I honor your Dad, and wish you the best.


        David Berelson

  3. Great story, William! (Stories, actually.) I cheered Shelby on at almost all his races on the East Coast in the mid-Fifties, and championed his successful effort to perfect Ford’s then-troubled GT40 in the June, 1965 issue of Car and Driver (an article still quoted back to me by the Shelby American Owner’s Club). Great photos, too….

  4. what a 1st class texan all the way. shell was in beverly hills at david e. davis book signing yrs ago.
    had plenty of women around him. last time i saw him in person. love the pictures from the old days.
    thanks for sharing. youmust of had a fabulous childhood with your dad. keep sharing.

  5. Not so long ago I found myself thinking about how rare it is to run into people of my age (I was born in late 60’s) who really know what “Shel” was doing before he got involved with his Cobra project. I was amazed to find out that Wikipedia for instance did not say a word about his driving career (a little better now, but not that much). That’s why I was particularly delighted to find this article, and I think it does manage to draw a credible portrait of a man behind the legend and the people he was involved with. Thank You so much for sharing Your unique memories and amazing photos. Very well done!

    1. Kare: I’m so glad you made your comment about Carroll Shelby’s driving years. I’m also pleased to find the “Ferrari In Sweden” website, and 410 Sport # 0596CM, sister car to the 410 Shel drove, by clicking on your name. Thanks, and all best, W.E.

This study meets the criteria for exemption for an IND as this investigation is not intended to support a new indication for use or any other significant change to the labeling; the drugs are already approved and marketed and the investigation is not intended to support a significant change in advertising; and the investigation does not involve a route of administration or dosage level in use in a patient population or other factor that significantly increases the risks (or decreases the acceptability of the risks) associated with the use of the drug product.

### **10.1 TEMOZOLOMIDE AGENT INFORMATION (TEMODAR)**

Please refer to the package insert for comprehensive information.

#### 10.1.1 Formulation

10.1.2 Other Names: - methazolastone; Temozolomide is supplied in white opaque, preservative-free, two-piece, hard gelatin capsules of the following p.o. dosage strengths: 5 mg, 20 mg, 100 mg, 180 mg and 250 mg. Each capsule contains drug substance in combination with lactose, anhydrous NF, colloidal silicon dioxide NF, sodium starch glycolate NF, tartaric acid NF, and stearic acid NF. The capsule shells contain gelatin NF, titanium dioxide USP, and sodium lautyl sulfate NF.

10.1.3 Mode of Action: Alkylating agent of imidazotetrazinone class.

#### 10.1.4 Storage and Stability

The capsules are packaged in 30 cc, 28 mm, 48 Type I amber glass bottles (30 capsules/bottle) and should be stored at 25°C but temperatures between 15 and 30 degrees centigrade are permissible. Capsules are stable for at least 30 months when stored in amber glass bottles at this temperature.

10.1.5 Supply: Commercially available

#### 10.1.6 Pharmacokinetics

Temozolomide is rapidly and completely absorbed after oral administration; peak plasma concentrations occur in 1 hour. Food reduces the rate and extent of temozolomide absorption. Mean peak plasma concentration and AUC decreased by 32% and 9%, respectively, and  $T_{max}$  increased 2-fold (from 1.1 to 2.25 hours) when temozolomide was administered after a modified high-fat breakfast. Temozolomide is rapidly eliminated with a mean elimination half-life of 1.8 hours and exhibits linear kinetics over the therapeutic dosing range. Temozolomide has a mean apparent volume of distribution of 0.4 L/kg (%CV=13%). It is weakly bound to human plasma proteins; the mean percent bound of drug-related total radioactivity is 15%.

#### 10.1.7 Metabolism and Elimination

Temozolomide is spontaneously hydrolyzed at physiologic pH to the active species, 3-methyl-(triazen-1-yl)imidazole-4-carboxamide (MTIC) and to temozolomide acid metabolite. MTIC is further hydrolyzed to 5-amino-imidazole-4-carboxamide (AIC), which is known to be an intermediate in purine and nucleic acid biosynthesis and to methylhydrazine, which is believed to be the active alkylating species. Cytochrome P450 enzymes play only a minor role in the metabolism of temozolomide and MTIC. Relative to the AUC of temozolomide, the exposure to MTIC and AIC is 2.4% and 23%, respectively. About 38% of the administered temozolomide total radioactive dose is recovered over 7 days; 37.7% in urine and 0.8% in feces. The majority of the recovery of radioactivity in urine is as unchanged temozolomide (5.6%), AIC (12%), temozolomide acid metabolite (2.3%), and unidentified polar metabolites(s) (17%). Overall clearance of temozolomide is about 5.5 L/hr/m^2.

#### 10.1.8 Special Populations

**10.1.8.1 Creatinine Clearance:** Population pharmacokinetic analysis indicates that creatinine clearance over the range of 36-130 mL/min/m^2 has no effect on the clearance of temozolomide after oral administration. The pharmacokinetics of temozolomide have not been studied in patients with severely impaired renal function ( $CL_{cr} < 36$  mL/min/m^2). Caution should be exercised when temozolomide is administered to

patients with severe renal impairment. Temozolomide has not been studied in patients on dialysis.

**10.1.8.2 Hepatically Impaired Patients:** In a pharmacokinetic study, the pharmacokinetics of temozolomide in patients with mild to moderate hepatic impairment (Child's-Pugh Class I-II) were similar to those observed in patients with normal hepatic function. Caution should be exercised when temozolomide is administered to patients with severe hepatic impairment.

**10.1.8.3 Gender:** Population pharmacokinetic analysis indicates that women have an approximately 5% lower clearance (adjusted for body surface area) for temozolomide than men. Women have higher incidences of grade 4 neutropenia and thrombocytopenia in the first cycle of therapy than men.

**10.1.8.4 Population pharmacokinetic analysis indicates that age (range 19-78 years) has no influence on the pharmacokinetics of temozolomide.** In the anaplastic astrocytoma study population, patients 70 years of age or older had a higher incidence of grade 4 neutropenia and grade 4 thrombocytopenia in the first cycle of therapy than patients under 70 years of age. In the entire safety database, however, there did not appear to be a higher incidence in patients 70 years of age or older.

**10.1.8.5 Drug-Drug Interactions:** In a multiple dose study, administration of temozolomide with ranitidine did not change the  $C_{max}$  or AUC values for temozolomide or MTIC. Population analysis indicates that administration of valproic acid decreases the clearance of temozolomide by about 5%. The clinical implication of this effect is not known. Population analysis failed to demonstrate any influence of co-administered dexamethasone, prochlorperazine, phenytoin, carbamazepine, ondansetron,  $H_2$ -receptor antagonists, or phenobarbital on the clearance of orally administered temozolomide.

6. We can thank God for great people like this that has developed great cars and racing to which we all appreciate today and will for years to come. It will be hard to find a new person that can will his shoes and do what he has done for cars and the industry of autos.Great racers have come and gone and only few names are remembered…this is definatly one of those names that will never be forgotten.His cars will help his history to live on. Hopefully one of our younger generation will come to stardome and shine like he has done and carry things to the next level.

  7. What a terrific piece of Sport Car History! Brings back vivid memories. I was blessed to have been there to observe most of these events alongside my Father Ted Brown. May they both rest in peace!

  8. William: Thanks for the great stories. I was present at many of the California races you refer to.
    That Shelby/Hill duel at Palm Springs in particular is one I have never forgotten.

    I was glad to be a part of it all too – even though I was a young teenager – it all
    made a strong impression on me – determined my goals, career and life ineterests.

    I became a mechanical engineer because I wanted to design and build race cars –
    and I have – as well as raced karts, motorcycles and cars.